“We update the seasonal outlooks in early August to coincide with this onset of the peak season,” Bell said.

The Climate Prediction Center classifies hurricane seasons as above-normal (between 12 and 28 tropical storms and between seven and 15 hurricanes); near-normal (between 10 and 15 tropical storms and between four and nine hurricanes); and below-normal (between four and nine tropical storms and two to four hurricanes).

Once a storm has wind speeds of 38 mph (58 km/h), it is officially a tropical storm. At 74 mph (119 km/h), the storm has reached hurricane levels.

At that point, scientists use a 1 to 5 scale known as the Saffir-Simpson Hurricane Wind Scale to classify hurricane strength, with category 1 being the least severe and category 5 being the strongest. Some scientists have also proposed adding a category 6 to account for storms that are well beyond the category-5 strength.

Category Sustained wind speed (mph) Potential damage
1 74-95 Minimal, with some roof leakage, gutter damage, snapped tree branches and toppled trees with shallow roots
2 96-110 Moderate, with major roof and siding damage; uprooted trees could block roads; power loss possible for days to weeks
3 111-129 Devastating damage, with gable and decking damage, many more uprooted trees and extended power outages
4 130-156 Catastrophic damage; roofs and exterior walls will be destroyed; trees will snap; power outages for weeks to months. Large area uninhabitable for weeks or months
5 157 or higher High fraction of framed houses will be destroyed; power outages for weeks to months; and huge swaths uninhabitable for same period

Source: NOAA’s National Hurricane Center

Some scientists have argued against using just wind speed as a metric to determine a storm’s severity and potential damage, arguing that other metrics, such as storm surge height or rainfall, could provide better insight into a storm’s ferocity. However, the National Hurricane Center (NHC) has argued that metrics like storm surges can be hard to predict because local differences in the shape of the ocean floor leading up to the coastline can determine the height of storm surges.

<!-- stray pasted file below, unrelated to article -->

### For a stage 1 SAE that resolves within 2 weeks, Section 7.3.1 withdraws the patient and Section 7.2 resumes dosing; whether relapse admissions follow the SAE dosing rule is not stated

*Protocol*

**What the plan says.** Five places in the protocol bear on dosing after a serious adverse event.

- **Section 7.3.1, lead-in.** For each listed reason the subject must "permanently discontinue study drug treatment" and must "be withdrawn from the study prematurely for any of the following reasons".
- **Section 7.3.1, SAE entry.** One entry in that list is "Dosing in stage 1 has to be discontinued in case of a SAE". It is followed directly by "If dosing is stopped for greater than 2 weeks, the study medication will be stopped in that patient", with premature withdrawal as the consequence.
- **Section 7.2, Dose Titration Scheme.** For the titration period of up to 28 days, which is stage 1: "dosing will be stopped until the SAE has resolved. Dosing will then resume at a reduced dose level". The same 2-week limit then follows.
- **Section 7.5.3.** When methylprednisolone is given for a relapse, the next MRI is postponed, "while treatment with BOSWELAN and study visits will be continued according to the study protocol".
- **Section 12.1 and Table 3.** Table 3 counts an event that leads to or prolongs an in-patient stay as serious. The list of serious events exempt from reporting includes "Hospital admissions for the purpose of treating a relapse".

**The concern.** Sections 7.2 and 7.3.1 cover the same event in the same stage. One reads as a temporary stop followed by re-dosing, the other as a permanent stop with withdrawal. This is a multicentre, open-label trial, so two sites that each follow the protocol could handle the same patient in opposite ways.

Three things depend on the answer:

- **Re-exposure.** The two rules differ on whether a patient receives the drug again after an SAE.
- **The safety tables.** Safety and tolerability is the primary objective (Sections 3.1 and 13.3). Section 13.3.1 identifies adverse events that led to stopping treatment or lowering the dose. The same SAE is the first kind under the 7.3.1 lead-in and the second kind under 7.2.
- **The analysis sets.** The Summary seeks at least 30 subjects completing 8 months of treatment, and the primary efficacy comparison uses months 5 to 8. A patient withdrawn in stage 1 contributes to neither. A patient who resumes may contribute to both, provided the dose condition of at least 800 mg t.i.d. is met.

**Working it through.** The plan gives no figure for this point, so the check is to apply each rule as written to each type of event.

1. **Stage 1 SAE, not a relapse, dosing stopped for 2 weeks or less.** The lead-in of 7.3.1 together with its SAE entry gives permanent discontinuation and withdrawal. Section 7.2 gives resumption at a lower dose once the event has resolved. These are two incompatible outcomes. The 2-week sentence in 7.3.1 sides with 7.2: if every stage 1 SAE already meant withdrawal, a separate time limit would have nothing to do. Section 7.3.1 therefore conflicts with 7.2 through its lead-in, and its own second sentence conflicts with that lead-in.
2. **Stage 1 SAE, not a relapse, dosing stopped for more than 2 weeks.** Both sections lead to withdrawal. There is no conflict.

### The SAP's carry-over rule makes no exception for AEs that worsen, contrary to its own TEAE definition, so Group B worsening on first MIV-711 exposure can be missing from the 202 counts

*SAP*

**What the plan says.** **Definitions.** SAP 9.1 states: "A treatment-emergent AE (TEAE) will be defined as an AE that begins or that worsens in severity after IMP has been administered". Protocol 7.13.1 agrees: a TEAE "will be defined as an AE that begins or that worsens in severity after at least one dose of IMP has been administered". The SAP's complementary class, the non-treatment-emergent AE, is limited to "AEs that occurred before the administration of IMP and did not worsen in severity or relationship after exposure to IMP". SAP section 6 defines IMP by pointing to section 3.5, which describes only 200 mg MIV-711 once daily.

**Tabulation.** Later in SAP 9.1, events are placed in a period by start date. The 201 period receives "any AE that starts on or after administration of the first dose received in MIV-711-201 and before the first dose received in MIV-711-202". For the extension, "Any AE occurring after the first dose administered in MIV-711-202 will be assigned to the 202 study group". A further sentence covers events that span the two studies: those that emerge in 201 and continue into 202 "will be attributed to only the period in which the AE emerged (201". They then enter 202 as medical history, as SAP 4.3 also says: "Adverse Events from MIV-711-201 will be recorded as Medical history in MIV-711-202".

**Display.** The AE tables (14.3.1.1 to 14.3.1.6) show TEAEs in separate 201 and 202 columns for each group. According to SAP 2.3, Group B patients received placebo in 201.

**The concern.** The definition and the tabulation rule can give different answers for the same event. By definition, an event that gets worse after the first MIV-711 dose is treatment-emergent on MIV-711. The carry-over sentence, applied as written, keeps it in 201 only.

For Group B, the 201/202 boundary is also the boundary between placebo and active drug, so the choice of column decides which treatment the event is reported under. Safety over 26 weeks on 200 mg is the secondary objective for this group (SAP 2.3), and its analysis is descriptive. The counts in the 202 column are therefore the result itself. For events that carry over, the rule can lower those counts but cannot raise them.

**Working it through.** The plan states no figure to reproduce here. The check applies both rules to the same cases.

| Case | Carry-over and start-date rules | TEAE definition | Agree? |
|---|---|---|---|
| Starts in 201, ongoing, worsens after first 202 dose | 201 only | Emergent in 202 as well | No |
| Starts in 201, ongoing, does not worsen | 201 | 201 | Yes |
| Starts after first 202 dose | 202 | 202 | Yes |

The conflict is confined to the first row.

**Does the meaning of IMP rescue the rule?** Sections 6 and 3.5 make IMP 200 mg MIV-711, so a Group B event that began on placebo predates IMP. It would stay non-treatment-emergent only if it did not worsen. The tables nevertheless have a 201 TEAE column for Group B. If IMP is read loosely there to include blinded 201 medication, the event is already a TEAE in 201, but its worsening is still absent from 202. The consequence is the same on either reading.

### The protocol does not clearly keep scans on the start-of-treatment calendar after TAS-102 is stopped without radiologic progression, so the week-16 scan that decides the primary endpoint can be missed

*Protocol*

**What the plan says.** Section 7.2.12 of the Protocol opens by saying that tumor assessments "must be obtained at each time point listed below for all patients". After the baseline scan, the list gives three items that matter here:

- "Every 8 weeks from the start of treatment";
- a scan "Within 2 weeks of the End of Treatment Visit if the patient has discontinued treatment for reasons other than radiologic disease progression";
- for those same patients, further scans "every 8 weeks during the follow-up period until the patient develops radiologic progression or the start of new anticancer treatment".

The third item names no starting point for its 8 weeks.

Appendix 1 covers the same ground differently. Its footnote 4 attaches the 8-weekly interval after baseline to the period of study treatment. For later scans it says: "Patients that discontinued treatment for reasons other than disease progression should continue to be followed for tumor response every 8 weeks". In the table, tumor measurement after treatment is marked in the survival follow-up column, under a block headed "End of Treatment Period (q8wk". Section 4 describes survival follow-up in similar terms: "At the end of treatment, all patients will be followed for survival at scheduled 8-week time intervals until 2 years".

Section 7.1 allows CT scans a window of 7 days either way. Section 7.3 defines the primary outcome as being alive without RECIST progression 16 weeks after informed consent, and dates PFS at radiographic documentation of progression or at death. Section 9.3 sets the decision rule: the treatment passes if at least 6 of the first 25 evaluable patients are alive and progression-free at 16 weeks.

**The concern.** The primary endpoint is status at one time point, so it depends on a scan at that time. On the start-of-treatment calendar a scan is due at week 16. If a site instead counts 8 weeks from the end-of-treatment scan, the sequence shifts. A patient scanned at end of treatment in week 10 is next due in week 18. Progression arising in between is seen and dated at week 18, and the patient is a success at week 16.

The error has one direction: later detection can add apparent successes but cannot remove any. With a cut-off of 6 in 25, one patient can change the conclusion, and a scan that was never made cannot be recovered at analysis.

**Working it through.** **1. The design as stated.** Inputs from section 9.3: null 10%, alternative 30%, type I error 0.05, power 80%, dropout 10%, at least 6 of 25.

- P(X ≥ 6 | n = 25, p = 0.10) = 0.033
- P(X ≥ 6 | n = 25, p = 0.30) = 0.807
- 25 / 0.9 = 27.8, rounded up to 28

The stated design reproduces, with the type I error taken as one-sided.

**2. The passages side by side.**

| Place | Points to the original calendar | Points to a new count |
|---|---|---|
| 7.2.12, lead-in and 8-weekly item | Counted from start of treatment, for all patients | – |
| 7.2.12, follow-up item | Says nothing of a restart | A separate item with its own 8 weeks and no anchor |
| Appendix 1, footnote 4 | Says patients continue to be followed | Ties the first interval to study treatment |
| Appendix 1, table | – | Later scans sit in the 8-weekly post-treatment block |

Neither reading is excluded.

Hurricanes, tropical storms and typhoons refer to the same type of storm, but the nomenclature reveals where they form. Tropical cyclone refers to any storm that formed 300 miles (482 km) south of the equator (in the South Pacific or Indian Ocean), whereas the same storms are called hurricanes in the Atlatnic or Eastern Pacific Ocean.

Hurricanes initially were named in honor of the feast day for a Catholic saint. For instance, Hurricane San Felipe occurred on Sept. 13, 1876, or the feast day of Saint Philip, according to the National Hurricane Center. Hurricanes that struck on the same day would be distinguished by a suffix placed on the later one, Live Science has reported. For example, a storm that struck on Sept. 13, 1928, was dubbed Hurricane San Felipe II, to distinguish it from the 1876 storm.

However, by the 1950s, the naming convention had changed and in the U.S., hurricanes were given female names based on the international alphabet, according to the NHC. The practice of calling storms by female names was abandoned in 1978.

Despite the seemingly open-ended possibilities, meteorologists do not have free rein in deciding names. The World Meteorological Organization (WMO) has a long list of alphabetical storm names that repeats on a six-year cycle. The organization aims for clear and simple names. Names are in English, Spanish, Dutch and French, to account for the many languages spoken by people potentially affected by hurricanes.

“Experience shows that the use of short, distinctive given names in written as well as spoken communications is quicker and less subject to error than the older, more cumbersome, latitude-longitude identification methods. These advantages are especially important in exchanging detailed storm information between hundreds of widely scattered stations, coastal bases and ships at sea,” the organization says on its website.